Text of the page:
10,000 Wakefield residents could be out of work 'by end of the year'

An estimated 10,000 people in the Wakefield district could be out of work by the end of the year, a public meeting's been told.

By David Spereall
Friday, 25th September 2020, 4:45 pm
The new jobs support scheme may not be enough to prevent a steep rise in unemployment.
The new jobs support scheme may not be enough to prevent a steep rise in unemployment.

The gloomy prediction is based on a forecast that around nine per cent of the local workforce could be without jobs at Christmas, as businesses struggle to cope with new coronavirus restrictions.

Despite Chancellor Rishi Sunak announcing a new job support scheme on Wednesday to help top up wages of some workers and more freedom for businesses with debt, unemployment is still expected to rise significantly.

A worst case scenario prediction by Experian published this month suggested unemployment could rise above 15 per cent in Wakefield next year if there's a second lockdown.

Speaking at a health and wellbeing board meeting on Thursday, Wakefield Council officer Mike Denby said that the 48,000 local people who'd been furloughed during lockdown made up around a third of the district's workforce.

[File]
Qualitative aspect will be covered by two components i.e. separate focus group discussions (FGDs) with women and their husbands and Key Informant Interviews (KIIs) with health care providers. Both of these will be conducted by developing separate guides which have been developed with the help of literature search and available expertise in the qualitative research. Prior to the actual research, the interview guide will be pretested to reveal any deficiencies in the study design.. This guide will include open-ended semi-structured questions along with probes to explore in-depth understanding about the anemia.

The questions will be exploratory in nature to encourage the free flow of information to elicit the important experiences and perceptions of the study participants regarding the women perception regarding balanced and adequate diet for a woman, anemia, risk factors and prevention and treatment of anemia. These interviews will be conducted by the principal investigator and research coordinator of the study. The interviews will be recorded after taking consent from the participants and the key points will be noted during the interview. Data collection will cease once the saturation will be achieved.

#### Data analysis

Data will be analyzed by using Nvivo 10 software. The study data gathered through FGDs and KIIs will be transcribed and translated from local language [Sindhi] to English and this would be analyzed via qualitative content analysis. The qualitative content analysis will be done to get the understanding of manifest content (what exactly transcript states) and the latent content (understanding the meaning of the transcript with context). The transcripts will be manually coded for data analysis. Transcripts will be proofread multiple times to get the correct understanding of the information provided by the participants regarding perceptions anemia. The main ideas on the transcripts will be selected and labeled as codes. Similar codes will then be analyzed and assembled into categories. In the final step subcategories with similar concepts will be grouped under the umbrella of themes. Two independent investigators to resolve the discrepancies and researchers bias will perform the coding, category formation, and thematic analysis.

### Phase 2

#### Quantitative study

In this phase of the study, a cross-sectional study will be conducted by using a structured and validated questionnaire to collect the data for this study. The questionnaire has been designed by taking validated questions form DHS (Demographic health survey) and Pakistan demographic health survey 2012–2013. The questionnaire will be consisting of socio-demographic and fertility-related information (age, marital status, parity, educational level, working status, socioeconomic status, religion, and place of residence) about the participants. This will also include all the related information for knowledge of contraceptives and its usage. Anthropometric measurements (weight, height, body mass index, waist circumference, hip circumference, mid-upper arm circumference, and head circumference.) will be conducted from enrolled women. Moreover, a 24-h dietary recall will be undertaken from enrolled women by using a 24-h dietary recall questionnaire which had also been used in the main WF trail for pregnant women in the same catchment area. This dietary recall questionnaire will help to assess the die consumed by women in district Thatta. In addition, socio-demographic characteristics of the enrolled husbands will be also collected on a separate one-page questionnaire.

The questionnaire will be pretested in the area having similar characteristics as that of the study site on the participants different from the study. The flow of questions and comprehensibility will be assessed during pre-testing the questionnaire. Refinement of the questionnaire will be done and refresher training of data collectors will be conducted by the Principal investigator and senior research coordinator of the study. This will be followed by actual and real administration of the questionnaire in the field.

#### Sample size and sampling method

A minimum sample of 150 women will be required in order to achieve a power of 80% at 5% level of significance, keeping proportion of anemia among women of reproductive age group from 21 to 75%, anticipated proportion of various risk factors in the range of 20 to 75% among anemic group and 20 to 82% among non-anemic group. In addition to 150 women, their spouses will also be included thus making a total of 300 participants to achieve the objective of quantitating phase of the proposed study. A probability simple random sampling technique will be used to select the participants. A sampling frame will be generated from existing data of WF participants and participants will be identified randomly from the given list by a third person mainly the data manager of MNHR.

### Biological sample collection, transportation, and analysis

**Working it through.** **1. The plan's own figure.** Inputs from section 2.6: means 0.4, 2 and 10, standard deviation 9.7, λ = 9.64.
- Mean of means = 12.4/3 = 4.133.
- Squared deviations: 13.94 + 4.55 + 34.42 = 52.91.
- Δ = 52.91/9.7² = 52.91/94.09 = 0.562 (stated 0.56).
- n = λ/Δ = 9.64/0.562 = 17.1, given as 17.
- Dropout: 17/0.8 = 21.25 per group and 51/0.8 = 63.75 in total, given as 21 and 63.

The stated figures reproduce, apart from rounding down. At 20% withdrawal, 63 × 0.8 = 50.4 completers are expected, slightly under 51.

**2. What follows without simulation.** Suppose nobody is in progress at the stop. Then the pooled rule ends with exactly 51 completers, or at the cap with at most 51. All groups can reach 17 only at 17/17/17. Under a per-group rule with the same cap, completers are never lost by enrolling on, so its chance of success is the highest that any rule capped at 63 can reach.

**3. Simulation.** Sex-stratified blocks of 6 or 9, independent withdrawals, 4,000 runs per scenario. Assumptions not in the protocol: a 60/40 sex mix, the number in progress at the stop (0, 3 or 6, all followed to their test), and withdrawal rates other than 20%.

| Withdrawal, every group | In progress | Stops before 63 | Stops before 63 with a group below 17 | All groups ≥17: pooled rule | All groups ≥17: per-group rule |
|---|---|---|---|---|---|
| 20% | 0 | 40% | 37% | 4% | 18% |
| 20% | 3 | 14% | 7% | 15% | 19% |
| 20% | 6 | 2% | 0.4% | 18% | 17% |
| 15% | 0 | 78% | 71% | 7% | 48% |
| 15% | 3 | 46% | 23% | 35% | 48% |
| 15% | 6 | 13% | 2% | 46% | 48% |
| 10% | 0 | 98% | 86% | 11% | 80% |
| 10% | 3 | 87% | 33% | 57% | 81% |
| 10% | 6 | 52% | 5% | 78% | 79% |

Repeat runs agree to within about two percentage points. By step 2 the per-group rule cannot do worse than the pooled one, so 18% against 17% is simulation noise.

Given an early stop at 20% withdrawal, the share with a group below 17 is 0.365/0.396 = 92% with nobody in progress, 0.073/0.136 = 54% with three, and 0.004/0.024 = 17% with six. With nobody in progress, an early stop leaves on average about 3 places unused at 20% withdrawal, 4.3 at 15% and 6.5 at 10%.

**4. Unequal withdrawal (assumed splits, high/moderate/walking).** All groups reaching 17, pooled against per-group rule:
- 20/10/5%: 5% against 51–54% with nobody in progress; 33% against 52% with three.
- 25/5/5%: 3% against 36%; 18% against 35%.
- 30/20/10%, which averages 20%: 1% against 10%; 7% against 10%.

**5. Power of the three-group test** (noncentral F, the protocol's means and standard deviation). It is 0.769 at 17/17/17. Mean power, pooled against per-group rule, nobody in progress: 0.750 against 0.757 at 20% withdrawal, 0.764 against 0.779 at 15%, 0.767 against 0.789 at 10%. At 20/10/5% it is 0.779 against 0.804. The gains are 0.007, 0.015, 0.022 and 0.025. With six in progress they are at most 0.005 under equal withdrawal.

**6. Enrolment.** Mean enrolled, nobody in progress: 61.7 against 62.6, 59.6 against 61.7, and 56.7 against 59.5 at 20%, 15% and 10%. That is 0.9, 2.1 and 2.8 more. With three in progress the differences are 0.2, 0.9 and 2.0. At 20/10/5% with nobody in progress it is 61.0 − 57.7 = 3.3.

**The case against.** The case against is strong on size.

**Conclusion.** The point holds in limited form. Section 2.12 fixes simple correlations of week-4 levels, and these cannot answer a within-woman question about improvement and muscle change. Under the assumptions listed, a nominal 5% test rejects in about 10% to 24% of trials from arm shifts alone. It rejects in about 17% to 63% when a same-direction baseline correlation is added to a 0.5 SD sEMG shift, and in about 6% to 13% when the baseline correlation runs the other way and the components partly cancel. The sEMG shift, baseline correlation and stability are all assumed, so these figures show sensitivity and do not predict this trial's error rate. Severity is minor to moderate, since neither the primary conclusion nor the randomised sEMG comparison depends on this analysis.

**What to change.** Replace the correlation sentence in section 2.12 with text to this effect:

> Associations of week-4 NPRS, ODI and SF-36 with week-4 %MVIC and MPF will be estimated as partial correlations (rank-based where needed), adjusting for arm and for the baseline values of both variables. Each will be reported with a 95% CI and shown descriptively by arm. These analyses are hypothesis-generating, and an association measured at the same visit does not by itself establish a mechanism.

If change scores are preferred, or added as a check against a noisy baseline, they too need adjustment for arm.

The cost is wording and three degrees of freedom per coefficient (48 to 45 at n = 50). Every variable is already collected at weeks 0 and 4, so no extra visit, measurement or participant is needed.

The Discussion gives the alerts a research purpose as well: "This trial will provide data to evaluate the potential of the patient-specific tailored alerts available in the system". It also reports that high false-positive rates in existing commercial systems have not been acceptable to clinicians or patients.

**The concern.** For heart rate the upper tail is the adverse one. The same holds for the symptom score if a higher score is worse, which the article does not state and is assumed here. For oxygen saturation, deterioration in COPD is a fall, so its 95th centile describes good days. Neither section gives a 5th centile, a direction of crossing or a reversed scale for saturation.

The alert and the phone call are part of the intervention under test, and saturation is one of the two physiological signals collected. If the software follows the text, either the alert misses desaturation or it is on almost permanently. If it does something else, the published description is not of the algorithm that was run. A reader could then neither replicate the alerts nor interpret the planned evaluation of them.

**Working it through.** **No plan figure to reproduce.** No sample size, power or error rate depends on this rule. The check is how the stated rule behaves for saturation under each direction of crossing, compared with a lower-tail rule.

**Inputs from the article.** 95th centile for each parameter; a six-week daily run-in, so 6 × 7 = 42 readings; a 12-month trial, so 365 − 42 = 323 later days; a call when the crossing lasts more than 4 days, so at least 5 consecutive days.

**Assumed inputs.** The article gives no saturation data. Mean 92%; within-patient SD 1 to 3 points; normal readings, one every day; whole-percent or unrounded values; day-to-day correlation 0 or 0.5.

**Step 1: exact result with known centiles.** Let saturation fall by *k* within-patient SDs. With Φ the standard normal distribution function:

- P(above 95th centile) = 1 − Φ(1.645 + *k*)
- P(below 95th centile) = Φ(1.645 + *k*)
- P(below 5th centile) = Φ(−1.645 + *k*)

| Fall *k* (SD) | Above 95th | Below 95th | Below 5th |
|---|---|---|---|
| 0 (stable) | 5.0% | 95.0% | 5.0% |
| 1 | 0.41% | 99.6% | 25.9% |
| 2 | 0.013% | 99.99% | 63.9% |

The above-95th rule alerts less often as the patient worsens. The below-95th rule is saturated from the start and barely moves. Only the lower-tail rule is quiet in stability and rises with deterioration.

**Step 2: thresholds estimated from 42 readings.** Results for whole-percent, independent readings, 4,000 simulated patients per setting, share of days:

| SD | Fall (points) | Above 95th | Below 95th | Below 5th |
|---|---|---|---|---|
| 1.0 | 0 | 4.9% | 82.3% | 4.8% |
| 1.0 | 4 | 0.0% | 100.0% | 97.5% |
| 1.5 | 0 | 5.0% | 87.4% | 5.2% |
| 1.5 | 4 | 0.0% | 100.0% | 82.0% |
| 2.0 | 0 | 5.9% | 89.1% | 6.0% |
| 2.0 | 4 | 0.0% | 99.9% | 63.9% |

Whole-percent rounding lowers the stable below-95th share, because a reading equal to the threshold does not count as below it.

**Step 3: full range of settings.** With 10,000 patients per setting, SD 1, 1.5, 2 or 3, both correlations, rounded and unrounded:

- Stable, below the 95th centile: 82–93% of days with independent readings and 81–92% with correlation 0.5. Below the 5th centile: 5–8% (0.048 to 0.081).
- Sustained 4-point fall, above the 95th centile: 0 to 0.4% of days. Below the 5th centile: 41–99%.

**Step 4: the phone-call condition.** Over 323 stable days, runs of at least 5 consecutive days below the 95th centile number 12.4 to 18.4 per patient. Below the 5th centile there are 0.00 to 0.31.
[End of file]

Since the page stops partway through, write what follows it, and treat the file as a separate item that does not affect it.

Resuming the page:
He said: "There's been some new announcements today by the Chancellor and that's been welcomed by businesses and the local authority.

"That will give businesses breathing space to bring their staff back full time if they've been furloughed."

But he added: "When we're looking at unemployment rates, this time last year it was around four per cent. We expect it to be around nine per cent by the end of this year.

"That would be around 10,000 residents out of work based on projections."

Mr Denby said that new curbs introduced by the government this week presented hurdles for some local businesses in the hospitality sector, with some bars struggling to afford the staff to provide table service.

He added: "We can't forget the events industry, or some nightclubs and late-night bars that haven't been open at all since March."

Speaking earlier this month, when the forecast of 15 per cent unemployment in Wakefield was revealed, Mid Yorkshire Chamber of Commerce chief Martin Hathaway said he feared the prediction may prove accurate.

"I'd love to say otherwise but I think it's a fair assumption," he said.

"When you get to about 15 per cent then that's going back to the levels of the early 1980s."

Local Democracy Reporting Service